ETFs usually have no minimum investment limits, making them widely accessible. There may be minimum initial investment restrictions for mutual funds, which could prevent certain individuals from participating. Ongoing mutual fund contributions, however, are frequently flexible, enabling investors to gradually make lower installments.

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Portfolio Considerations When Buying Treasuries

When incorporating U.S. Treasuries into a portfolio, investors should consider several key factors to optimize their investment strategy. Due to their low correlation with other asset classes, treasuries are essential for offering stability and diversification within a portfolio. They are frequently seen as a safe haven investment, especially in volatile markets or uncertain economic times – though it’s important to remember that no investment is completely safe.

Using Treasury bill (T-bill) and Treasury bond (T-bond) ladders is one way to optimize the returns on Treasuries. Buying Treasury bills with staggered maturities — typically a few weeks to a year — is known as a T-bill ladder. Because T-bills mature on a regular basis, this strategy offers investors a consistent flow of income and liquidity, allowing them to reinvest the proceeds or access cash as needed. T-bond ladders, on the other hand, are a way to spread out interest rate risk and keep exposure to longer-term rates by buying Treasury bonds with different maturities.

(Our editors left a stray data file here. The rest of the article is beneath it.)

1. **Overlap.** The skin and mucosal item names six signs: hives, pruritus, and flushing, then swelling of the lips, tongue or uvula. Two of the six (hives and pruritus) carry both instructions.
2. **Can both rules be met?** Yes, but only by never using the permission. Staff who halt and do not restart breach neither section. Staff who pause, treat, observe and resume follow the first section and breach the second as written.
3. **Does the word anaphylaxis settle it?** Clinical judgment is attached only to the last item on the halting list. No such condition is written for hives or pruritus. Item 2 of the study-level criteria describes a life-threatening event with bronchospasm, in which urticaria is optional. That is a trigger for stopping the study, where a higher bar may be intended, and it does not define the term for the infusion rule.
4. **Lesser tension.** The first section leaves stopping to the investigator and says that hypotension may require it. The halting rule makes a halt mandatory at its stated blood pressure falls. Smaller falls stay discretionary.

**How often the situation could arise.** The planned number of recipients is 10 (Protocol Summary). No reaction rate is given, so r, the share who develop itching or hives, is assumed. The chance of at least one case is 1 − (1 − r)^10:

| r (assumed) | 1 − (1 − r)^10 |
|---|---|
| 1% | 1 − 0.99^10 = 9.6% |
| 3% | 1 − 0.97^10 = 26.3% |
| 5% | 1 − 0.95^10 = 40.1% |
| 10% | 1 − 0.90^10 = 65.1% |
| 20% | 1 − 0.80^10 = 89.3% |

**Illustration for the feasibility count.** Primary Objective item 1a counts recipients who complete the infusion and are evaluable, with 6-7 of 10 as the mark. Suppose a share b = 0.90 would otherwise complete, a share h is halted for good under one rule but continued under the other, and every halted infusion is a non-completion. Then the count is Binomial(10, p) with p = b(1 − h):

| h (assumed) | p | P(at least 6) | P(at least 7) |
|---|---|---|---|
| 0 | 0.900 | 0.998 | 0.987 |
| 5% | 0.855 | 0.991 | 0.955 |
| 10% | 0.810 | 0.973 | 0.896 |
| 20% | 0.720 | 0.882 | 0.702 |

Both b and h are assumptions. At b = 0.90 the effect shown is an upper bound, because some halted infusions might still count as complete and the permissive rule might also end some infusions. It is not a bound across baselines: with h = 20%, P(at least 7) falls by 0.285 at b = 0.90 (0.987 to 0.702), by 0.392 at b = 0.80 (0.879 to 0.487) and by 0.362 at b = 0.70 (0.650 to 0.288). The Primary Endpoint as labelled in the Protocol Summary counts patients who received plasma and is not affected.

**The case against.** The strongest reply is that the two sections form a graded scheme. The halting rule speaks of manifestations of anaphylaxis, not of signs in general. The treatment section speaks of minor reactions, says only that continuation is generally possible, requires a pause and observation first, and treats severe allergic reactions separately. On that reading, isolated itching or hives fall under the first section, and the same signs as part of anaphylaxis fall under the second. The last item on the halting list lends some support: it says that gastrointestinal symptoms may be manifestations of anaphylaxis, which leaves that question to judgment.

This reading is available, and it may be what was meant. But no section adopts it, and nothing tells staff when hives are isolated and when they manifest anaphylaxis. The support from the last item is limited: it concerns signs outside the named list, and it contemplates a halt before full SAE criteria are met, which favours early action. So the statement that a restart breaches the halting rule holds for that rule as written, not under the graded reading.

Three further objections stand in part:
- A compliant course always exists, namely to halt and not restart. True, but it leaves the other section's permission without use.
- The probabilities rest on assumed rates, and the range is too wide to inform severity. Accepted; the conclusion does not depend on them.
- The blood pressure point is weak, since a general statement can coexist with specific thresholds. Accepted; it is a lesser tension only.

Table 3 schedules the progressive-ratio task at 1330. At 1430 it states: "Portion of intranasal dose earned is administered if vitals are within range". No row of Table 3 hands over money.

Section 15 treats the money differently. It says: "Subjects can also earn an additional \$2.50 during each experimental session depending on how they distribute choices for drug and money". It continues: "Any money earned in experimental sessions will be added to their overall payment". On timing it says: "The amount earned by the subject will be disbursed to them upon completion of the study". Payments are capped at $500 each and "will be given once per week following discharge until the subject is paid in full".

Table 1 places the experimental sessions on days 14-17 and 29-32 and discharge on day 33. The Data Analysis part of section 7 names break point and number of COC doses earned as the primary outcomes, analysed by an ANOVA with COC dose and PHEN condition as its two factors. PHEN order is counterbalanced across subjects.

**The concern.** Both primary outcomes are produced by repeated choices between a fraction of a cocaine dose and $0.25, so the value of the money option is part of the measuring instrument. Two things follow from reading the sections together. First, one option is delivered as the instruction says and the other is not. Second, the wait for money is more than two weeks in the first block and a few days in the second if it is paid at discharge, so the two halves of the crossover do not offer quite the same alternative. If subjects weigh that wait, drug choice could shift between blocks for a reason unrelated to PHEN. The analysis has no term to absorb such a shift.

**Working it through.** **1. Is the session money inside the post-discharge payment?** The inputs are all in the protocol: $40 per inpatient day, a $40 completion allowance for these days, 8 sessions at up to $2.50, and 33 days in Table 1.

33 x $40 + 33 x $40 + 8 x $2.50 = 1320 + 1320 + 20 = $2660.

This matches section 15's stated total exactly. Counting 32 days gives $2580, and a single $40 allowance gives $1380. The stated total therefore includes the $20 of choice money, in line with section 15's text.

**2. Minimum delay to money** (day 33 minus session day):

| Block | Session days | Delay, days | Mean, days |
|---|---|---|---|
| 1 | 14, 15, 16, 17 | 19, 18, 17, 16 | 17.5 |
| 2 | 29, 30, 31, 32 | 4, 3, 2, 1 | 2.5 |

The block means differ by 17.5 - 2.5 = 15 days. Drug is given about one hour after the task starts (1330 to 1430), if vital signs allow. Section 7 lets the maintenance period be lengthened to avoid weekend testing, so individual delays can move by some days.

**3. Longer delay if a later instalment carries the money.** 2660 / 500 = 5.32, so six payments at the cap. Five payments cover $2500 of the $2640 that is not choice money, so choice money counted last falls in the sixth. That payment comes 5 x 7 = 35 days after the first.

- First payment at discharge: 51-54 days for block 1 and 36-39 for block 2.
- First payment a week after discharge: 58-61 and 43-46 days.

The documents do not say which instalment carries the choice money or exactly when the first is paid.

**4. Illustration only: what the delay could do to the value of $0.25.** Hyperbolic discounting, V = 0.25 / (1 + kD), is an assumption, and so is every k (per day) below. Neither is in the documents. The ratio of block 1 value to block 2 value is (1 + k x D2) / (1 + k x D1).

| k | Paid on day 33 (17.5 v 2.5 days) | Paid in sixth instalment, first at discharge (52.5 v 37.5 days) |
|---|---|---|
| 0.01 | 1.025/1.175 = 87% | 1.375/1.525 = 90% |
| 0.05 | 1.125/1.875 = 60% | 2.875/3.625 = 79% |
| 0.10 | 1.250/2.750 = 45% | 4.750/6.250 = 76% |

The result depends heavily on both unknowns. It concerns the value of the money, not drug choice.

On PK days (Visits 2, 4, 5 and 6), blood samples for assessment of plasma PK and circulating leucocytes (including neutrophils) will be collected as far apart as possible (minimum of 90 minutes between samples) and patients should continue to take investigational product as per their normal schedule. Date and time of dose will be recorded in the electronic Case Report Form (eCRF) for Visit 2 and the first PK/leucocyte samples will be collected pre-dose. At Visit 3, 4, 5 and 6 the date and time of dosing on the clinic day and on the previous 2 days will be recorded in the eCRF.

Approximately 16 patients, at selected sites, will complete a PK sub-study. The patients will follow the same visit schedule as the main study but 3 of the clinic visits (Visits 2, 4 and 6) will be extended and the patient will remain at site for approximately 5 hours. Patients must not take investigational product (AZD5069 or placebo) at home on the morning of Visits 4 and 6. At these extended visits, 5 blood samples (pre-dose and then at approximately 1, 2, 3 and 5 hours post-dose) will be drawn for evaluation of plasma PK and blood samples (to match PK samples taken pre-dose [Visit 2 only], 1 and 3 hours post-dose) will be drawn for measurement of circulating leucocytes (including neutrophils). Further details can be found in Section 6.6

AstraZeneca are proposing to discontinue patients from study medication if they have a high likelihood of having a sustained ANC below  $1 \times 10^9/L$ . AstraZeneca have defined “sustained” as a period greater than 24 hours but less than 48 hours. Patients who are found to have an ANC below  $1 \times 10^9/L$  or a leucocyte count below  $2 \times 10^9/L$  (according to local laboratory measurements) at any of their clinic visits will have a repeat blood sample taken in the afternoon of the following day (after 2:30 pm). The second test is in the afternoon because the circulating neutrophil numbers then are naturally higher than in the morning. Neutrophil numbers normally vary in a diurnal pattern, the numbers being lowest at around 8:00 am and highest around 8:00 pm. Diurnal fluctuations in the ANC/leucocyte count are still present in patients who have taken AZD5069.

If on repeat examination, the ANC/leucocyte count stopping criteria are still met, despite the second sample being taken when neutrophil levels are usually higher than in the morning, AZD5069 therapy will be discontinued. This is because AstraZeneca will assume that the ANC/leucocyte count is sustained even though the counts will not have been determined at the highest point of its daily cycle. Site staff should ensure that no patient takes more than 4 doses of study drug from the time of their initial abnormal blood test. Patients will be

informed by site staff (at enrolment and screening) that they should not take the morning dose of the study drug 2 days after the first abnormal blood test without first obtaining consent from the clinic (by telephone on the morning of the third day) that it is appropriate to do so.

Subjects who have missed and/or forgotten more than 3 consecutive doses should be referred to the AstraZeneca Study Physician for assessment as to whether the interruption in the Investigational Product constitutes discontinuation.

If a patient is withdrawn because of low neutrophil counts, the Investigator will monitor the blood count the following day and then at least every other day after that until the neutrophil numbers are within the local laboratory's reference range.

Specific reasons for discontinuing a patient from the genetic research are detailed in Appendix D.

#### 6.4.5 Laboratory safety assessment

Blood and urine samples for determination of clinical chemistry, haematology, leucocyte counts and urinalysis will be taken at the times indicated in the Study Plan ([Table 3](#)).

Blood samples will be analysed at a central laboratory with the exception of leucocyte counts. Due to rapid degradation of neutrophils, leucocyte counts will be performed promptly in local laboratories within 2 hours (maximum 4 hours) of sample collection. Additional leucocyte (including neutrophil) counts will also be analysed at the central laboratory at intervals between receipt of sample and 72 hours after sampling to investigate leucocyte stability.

Investing in a group of Treasury-focused ETFs with staggered durations is known as an ETF ladder. ETF ladders enable investors to manage interest rate risk and take advantage of a variety of yields.

Whichever strategy is chosen, adding Treasuries to a portfolio can offer a good balance between risk and return, especially for investors who prioritize income generation and capital protection.

The Takeaway

Investment funds, brokers, and TreasuryDirect are a few of the ways to buy U.S. Treasury securities. Additionally, by combining ETF ladders with effective portfolio management techniques like T-bond and T-bill ladders, investors can maximize the contribution of Treasuries to their investment portfolios.

Investors wanting to optimize returns on their investments might reduce risk by diversifying across a range of Treasury securities and maturities. Securities are a low risk investment that can be a great way to diversify one’s portfolio.

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FAQ

How do I buy Treasury notes and bonds?

A few of the most common ways that investors can buy Treasuries is through TreasuryDirect.gov, a bank, broker, or dealer.

Do you pay taxes on T-Bills?

Interest from Treasury bills (T-bills) is subject to federal income taxes, but not state or local taxes.

What happens when a T-Bill matures?

When a Treasury bill matures, you are paid its face value. You can hold a bill until it matures or sell it before it matures.


Photo credit: iStock/kate_sept2004